The present use of fossil fuels has raised concern about the increasing CO2 concentration in the atmosphere. The consensus is that CO2 emission levels may be one of the major causes of climate change and efforts are being made to regulate the emissions of greenhouse gases. During the 1992 UN Conference on Environment and Development in Brazil, a long-term goal to avoid an undesired and uncontrolled change in climate was established (Lindeberg, Erik, Holt, and Torleif, 1994). Extensive CO2 storage in underground reservoirs has been proposed as an option to reduce the net emissions. As a value-added benefit to CO2 sequestration and storage, CO2 injection into depleted oil reservoirs can result in the recovery of oil and gas resources left behind by earlier recovery efforts. CO2 at supercritical pressure has the viscosity of a gas but the density of a liquid, penetrating tight rock formations and pressurizing depleted reservoirs, leading to recovery of incremental oil. Various miscible agents, including CO2, have been used to produce incremental oil varying from 7–23%, with an average of 13.2% (Martin and Taber, 1992; Moritis, 2003). Oil recovered with CO2 injection yielded approximately 63% of oil initially in place compared to approximately 43% for water injection in Norway (Lindeberg, Erik, Holt, and Torleif, 1994). This project will study flue gas/CO2 huff and puff in candidate Louisiana oil reservoirs. Some of these reservoirs’ low-viscosity oils (with oil API gravity ranging between 25 to 48 oAPI) are best suited for miscible gas flooding. Flue gas (15–30% CO2) and the huff and puff production mechanism were chosen due to the possible lack of a CO2source.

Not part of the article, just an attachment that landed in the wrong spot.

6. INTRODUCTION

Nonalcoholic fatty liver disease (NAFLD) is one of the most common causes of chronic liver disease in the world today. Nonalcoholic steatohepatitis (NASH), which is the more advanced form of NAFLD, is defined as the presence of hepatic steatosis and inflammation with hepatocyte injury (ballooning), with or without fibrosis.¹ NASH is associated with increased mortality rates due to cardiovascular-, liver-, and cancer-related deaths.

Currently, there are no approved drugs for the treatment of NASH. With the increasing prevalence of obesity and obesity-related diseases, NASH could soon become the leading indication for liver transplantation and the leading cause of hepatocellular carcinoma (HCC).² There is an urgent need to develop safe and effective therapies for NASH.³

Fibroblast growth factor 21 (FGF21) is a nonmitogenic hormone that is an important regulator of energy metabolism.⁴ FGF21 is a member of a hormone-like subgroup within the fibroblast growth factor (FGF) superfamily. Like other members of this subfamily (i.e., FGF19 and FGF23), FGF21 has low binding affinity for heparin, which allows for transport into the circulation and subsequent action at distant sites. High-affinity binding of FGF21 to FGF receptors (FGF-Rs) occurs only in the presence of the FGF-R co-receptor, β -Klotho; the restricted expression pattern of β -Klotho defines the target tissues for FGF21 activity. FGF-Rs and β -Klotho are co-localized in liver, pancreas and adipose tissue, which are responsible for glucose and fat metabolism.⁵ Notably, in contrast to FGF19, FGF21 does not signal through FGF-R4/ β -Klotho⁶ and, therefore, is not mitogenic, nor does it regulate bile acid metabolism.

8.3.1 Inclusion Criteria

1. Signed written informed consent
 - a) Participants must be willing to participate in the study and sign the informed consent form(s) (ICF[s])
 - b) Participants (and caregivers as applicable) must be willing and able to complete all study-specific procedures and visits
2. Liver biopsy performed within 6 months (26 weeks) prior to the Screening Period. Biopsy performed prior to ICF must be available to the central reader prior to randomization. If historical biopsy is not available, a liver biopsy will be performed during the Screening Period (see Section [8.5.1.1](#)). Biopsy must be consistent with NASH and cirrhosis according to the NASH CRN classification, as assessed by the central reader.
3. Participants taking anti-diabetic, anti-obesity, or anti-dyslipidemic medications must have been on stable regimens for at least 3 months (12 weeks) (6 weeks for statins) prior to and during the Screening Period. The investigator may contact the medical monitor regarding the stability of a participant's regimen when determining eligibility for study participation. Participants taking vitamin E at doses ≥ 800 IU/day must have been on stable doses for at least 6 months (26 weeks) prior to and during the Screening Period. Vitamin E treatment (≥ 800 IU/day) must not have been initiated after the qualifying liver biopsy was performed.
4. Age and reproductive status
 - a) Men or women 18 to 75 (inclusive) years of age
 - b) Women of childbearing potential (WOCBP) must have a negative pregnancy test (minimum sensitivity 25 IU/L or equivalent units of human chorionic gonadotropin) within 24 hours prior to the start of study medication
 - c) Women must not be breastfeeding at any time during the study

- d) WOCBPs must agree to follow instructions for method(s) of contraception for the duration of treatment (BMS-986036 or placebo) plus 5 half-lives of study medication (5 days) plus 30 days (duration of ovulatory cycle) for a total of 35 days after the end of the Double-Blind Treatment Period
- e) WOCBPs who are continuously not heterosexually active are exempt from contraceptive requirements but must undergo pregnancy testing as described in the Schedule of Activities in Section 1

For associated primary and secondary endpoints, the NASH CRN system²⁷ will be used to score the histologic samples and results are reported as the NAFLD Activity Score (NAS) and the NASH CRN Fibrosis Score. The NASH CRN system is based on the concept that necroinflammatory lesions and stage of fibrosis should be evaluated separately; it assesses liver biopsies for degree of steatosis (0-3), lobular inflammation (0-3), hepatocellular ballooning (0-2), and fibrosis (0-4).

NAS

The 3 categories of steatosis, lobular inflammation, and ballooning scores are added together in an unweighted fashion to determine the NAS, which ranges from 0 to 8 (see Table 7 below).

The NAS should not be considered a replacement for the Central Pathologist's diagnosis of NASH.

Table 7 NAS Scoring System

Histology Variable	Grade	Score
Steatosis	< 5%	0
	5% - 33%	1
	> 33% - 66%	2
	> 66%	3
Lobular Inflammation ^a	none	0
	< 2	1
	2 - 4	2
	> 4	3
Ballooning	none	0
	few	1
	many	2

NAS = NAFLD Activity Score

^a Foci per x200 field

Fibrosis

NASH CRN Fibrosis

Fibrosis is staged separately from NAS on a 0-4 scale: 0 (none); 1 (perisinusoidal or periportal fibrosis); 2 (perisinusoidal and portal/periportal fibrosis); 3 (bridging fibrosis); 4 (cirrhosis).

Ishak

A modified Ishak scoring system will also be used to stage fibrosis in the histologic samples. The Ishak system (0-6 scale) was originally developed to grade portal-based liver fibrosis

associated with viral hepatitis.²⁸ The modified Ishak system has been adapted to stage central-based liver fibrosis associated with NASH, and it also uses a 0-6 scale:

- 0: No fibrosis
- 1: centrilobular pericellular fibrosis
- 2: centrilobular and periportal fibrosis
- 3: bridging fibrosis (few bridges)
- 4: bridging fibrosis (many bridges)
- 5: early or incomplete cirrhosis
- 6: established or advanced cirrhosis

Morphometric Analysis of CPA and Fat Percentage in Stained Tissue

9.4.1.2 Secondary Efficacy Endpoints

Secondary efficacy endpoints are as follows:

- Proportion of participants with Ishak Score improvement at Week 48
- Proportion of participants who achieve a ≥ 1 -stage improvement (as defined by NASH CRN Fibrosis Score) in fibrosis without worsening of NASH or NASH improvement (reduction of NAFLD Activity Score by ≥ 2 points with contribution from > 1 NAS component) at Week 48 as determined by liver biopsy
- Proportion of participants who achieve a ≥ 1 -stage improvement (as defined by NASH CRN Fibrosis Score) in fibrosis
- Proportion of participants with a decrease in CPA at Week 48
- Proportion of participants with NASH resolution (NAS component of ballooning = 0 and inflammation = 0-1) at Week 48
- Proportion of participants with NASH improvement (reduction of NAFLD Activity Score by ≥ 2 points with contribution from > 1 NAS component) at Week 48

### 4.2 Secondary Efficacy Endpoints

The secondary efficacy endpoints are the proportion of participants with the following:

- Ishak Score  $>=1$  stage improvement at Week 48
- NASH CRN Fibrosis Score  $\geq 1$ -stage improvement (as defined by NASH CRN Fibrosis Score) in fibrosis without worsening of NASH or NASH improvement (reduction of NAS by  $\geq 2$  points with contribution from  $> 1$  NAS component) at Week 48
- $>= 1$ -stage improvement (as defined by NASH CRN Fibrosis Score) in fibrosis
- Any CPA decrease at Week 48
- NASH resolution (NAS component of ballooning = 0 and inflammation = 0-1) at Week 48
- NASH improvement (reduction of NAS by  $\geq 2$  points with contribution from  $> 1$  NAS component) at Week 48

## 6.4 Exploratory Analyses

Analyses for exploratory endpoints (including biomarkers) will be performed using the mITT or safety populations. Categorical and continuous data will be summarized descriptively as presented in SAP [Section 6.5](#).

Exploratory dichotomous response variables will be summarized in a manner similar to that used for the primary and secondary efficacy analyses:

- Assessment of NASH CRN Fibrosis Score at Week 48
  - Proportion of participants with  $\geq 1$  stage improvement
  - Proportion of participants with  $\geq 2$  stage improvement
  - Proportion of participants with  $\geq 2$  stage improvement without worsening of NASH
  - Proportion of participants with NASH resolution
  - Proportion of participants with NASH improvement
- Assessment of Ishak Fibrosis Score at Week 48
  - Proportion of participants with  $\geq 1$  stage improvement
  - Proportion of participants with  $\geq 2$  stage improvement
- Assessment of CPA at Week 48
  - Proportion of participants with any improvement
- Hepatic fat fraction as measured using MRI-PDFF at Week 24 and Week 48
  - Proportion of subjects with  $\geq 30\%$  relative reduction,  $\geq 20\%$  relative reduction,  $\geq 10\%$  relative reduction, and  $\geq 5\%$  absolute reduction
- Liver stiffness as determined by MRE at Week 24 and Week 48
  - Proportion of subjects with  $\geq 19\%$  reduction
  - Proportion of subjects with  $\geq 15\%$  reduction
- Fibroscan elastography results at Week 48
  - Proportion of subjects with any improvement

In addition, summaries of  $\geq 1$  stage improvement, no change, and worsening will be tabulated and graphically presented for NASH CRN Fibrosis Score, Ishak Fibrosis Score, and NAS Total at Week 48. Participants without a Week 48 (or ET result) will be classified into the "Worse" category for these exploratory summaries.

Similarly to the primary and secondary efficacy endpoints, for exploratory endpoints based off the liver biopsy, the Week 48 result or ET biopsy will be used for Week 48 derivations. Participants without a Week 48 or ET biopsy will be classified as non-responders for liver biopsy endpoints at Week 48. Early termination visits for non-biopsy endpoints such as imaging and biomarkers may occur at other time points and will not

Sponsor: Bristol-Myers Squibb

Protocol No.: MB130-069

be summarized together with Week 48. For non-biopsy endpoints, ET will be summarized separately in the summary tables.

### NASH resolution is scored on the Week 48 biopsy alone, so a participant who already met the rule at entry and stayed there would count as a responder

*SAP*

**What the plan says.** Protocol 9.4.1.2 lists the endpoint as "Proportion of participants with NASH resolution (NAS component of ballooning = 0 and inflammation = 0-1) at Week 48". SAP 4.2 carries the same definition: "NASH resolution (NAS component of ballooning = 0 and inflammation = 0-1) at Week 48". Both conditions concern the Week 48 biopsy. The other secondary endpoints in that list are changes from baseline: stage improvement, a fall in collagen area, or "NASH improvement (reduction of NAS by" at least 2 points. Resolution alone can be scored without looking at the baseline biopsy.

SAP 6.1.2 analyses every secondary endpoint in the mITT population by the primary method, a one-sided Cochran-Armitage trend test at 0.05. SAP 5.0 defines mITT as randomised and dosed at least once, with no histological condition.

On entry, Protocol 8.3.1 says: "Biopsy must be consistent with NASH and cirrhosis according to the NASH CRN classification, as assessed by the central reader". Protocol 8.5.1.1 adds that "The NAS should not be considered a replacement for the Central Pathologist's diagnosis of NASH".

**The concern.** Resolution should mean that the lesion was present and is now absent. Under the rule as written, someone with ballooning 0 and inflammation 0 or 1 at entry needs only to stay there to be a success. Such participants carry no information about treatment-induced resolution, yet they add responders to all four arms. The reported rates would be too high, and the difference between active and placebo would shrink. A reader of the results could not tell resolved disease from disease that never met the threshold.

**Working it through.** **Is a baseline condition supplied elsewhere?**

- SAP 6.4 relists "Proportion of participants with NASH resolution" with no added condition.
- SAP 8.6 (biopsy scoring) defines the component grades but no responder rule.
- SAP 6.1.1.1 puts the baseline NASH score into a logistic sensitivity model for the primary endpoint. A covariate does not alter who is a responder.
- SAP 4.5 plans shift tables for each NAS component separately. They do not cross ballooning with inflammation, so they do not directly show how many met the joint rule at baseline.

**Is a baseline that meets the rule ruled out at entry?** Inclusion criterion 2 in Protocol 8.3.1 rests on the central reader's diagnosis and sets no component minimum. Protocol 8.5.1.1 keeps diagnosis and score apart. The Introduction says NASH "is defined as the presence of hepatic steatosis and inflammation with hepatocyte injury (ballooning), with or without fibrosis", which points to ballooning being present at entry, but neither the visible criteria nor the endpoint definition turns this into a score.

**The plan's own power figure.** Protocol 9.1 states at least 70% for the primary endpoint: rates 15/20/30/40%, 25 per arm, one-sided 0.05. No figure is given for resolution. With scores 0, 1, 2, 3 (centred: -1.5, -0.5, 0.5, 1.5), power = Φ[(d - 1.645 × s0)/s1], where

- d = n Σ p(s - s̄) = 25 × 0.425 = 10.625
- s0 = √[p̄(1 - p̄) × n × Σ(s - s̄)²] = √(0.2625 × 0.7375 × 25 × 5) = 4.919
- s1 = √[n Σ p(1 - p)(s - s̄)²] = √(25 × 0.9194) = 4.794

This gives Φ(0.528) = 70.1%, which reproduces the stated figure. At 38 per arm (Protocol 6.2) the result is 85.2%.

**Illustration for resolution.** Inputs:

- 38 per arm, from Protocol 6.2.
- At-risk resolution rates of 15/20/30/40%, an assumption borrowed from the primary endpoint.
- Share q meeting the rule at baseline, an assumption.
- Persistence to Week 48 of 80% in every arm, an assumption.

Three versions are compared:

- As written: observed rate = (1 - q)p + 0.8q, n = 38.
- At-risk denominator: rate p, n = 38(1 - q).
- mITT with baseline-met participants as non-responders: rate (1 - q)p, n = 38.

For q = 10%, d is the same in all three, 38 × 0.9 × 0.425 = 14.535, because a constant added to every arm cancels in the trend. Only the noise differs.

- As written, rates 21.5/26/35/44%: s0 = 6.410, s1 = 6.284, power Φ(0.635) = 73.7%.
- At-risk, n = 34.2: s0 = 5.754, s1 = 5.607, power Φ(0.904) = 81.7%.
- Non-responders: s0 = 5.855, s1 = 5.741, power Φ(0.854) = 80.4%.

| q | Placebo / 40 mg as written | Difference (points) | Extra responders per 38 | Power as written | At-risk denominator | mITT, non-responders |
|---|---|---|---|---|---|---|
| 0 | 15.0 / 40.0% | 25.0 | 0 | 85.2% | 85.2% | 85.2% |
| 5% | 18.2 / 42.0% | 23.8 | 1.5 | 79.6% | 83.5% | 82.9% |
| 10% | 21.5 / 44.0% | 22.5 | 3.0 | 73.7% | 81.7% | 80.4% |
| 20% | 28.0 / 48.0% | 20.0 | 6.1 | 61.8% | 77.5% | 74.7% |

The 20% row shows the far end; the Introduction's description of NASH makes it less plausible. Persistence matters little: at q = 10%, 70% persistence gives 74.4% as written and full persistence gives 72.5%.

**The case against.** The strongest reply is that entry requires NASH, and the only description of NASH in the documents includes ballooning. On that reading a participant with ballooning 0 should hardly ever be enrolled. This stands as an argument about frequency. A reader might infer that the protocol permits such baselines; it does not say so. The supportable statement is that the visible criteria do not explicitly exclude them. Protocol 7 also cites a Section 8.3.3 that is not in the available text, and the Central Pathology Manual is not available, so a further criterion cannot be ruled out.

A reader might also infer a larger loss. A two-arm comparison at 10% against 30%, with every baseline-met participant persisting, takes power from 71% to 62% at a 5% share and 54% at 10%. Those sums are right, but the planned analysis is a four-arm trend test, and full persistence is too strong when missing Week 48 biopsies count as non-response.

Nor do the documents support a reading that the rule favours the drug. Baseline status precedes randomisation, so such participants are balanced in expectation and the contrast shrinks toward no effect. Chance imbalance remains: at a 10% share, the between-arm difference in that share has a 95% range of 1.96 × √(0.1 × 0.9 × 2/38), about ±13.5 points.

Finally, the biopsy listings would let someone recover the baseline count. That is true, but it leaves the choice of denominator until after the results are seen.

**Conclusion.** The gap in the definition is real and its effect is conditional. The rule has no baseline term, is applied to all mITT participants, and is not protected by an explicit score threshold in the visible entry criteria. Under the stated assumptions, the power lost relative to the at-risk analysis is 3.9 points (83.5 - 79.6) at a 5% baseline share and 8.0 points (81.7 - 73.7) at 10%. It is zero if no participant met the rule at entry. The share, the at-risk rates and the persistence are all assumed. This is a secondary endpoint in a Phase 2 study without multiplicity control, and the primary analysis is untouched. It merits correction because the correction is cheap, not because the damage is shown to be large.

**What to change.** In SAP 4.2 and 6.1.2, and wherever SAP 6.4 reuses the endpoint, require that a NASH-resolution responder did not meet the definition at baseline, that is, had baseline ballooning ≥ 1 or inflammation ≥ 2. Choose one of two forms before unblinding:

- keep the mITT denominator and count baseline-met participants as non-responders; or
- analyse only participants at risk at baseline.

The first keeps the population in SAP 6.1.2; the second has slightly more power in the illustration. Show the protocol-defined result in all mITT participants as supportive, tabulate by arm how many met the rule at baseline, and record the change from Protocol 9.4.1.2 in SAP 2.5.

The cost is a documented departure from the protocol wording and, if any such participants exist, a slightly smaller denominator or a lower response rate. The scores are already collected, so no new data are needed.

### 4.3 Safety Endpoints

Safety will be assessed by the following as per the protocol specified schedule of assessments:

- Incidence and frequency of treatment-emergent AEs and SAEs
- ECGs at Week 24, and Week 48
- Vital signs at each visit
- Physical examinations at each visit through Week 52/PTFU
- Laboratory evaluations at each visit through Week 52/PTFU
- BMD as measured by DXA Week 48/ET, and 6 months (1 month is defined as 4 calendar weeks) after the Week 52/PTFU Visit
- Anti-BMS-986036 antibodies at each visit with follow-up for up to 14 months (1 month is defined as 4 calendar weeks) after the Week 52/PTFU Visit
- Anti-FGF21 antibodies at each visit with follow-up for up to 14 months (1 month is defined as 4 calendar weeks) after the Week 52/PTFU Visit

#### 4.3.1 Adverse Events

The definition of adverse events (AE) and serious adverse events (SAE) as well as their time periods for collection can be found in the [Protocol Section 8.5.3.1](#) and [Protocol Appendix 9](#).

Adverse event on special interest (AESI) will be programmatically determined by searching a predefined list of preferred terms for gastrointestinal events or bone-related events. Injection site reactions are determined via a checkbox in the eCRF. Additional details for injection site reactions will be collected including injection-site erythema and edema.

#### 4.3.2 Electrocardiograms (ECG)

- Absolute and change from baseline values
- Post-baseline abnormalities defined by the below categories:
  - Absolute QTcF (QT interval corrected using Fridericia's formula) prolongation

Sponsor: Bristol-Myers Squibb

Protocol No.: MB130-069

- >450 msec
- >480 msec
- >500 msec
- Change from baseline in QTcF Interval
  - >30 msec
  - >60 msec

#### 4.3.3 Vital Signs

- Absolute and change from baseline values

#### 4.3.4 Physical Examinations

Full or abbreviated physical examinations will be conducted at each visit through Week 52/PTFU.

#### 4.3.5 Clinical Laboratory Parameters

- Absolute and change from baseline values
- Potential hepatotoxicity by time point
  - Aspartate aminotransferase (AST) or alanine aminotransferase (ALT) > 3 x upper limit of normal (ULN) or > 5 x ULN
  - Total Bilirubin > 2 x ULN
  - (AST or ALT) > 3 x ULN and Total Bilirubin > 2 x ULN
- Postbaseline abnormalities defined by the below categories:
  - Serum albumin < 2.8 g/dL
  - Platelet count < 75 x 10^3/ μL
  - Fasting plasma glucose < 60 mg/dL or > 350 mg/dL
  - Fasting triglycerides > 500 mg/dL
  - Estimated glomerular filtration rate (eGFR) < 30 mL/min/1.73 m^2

Marine controlled-source electromagnetic geophysical surveying (MCSEM) has garnered much recent attention as a relatively unexplored but promising hydrocarbon exploration tool. Commercial interest hinges largely on the evidence of MCSEM as a lower risk, less expensive hydrocarbon indicator in comparison to seismic indicators (DHIs) and well exploration in deep water (Constable and Srnka, 2007). Despite the optimistic appraisal, the MCSEM approach is not without problems, many of which are associated with modeling the difficult physics behind electromagnetic induction.